Friday, October 26, 2012

Mmmmm.....Lager.

You know me by now, unless this is your first visit to Fuggled, in which case welcome, I am a lager drinker, nay a lover of lager. Whether it is a Bohemian Pilsner, Schwarzbier, Vienna or Baltic Porter, the lager 'family' of beers is the one I like to spend as much drinking time as possible with. That's not to say that warm fermented beers aren't wonderful as well, but just that beer that takes its own sweet time to be ready is my preferred tipple. Given a bank of taps pouring pale ales in various states of Indianess, stouts, porters, brown ales and wheat beers, if there is a solitary good lager available then I will gladly ignore everything else, even if it is super rare, super strong and aged in gorilla snot barrels.

Without being mean, any brewer can chuck more hops into the kettle, or add spices to secondary and get something that is at least drinkable, but it takes a master brewer to have the confidence to brew a great lager, such as Devils Backbone Vienna Lager, Victory Prima Pils, or Kout na Šumavě 18° (it also takes a master brewer to do the whole extra hops and spice thing well without turning the beer into a flavour mess). We can argue all day about the merits or otherwise of decoction mashing, for the record I think it makes a better beer though I know at least one of my favourite lagers is done with infusion mashing, but one thing is clear, lager is a labour of love, and if a brewery does it properly then it ties up capital and equipment for a very long time.


Take Budvar for example. I remember reading that each batch of their flagship 12° lager takes 102 days to make, from start to finish. Primary fermentation lasts 12 days and then the beer sits in the lagering tanks for 90 days, that's three months, 12 weeks (1 week for each degree of Plato as used to be the norm), just sitting around. Would most people recognise a difference if they brought it out after 60 days? Probably not, but some traditions are worth keeping regardless of what science tells us with numbers.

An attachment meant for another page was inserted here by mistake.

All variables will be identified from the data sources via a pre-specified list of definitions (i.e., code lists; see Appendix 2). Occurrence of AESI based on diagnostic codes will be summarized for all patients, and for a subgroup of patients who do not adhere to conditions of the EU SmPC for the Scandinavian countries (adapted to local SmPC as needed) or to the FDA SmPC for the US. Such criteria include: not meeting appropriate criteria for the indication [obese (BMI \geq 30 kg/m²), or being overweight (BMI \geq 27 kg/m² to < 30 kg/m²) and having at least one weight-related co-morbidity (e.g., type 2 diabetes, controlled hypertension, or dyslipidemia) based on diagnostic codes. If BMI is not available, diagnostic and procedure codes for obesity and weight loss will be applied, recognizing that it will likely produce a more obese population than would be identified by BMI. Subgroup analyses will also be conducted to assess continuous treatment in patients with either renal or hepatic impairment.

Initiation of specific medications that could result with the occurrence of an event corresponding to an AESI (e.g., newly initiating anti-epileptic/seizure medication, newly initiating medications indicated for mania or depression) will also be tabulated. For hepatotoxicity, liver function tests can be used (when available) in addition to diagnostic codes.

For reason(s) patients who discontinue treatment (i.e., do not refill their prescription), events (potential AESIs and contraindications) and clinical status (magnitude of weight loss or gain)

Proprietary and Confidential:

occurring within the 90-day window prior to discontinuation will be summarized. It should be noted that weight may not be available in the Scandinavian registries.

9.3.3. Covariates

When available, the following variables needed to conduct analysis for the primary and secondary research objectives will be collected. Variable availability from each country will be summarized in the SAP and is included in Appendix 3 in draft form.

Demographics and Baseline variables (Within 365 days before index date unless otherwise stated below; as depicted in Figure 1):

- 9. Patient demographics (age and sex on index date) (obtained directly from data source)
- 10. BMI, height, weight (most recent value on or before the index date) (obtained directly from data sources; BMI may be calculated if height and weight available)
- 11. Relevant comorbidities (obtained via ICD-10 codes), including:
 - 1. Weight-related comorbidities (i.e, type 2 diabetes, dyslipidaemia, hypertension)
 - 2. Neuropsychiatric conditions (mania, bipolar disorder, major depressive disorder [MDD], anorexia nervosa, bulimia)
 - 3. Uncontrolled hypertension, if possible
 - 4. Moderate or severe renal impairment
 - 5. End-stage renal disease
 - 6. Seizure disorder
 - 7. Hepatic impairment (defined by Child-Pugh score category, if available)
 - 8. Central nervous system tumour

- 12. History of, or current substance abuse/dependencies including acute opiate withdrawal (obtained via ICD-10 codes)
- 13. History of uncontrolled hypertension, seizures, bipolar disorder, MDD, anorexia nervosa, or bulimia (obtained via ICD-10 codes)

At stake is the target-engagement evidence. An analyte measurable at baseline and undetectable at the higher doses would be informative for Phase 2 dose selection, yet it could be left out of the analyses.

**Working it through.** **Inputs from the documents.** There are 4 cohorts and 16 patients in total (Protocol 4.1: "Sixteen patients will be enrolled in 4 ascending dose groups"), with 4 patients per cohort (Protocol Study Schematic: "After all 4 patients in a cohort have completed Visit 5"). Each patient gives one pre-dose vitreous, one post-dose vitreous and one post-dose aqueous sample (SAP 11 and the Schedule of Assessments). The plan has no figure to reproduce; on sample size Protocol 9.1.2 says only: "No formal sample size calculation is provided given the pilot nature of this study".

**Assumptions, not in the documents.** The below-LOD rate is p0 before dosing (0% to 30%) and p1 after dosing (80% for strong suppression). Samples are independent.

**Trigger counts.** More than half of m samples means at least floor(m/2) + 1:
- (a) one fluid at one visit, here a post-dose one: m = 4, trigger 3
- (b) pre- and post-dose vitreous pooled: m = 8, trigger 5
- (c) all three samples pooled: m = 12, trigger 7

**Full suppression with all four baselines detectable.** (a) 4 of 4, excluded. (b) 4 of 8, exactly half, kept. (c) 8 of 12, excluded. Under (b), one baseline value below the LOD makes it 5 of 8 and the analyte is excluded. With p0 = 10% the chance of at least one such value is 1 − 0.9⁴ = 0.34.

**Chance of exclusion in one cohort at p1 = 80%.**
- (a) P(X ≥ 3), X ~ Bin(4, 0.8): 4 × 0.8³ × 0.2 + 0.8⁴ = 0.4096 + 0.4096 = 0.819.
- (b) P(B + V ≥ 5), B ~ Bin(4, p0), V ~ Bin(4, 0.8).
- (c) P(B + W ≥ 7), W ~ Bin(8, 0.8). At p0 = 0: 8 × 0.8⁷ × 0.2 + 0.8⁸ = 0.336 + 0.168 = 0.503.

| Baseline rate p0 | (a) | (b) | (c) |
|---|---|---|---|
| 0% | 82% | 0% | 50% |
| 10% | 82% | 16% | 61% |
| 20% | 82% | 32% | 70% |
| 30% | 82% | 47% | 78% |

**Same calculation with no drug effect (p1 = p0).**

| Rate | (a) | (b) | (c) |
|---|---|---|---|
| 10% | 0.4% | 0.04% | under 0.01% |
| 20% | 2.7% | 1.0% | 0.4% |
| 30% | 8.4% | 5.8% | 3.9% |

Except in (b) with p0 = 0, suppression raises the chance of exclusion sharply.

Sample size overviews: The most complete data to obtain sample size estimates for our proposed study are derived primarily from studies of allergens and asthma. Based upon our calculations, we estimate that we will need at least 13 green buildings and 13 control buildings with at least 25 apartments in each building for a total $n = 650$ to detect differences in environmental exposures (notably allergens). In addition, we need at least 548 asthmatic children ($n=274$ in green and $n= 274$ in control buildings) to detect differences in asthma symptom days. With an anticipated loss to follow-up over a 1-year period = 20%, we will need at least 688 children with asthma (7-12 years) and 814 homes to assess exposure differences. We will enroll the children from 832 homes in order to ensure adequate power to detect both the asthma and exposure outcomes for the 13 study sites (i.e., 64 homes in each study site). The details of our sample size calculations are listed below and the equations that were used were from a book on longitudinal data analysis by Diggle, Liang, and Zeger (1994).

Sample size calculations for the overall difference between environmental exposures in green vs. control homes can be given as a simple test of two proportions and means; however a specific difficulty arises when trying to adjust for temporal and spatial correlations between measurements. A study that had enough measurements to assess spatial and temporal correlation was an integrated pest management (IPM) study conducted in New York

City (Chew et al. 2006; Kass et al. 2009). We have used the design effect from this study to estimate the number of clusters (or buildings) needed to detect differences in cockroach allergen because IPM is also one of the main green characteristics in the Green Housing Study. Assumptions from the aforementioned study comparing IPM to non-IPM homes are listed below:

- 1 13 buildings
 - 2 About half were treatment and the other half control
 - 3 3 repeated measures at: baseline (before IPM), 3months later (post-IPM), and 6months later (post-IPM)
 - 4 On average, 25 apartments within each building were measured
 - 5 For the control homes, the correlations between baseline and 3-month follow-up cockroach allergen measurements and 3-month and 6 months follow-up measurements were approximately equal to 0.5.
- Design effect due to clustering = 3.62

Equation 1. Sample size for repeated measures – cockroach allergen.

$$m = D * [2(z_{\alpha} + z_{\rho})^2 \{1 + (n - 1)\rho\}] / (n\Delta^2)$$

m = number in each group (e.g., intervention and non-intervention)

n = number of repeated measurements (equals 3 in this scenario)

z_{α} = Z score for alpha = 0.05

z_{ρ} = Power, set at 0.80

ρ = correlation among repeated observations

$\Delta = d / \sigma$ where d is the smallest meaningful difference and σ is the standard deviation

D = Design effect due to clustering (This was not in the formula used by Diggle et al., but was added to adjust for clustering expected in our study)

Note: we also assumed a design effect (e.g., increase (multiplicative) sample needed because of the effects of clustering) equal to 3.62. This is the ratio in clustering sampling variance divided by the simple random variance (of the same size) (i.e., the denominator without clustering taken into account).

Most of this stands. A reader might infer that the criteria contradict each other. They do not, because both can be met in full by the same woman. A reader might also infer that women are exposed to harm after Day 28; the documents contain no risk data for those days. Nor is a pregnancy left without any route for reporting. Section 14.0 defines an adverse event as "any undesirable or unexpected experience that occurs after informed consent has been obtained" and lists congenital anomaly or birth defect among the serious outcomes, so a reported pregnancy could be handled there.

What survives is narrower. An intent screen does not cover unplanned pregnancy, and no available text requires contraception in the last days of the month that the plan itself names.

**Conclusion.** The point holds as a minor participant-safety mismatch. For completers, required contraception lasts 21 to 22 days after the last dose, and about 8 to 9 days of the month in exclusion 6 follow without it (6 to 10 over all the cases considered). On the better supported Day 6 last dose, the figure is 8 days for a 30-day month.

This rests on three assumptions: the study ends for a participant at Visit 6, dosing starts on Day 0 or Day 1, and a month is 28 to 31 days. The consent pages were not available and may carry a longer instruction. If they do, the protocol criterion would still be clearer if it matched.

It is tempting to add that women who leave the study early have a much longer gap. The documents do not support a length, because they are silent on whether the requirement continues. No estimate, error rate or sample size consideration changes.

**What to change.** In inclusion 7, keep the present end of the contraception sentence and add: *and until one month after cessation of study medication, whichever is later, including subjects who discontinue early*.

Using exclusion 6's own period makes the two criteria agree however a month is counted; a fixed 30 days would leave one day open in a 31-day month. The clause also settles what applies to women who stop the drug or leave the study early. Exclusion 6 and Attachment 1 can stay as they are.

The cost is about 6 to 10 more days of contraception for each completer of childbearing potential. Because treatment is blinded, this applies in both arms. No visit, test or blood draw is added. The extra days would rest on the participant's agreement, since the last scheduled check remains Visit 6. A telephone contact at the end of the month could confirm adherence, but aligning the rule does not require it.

Brewing, any brewing, is not just about the numbers. Sure your pilsner might have a starting gravity of 1.048 (12° Plato), you might even have gone crazy and hopped it to 40 IBUs but it might still suck because there is too much alcohol from the yeast over attenuating and making it thin in the body (more alcohol is not always a good thing). Perhaps you used some high alpha hops for bittering rather than Saaz all the way through. Perhaps you didn't wait for the lager to tell you when it was ready and just pulled it from the tanks after 28 days regardless. Lager, in  my thoroughly unhumble opinion is not something to be taken lightly, and one of the reasons I brew them so infrequently is simply because I want to do them justice and I don't really have the equipment to do so.

This is one of the reasons I enjoy living in this part of Virginia, I have access to great local lager whenever I want it, made by brewers who do it properly and rightly win awards as a result.

2 comments:

  1. It is that mark of craftsmanship that is usually knocked to the wayside in our rush to make money.

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  2. I'm not usually a Lager drinker myself, however I tried Great Divide Hoss Rye Lager the other day... Amazing.

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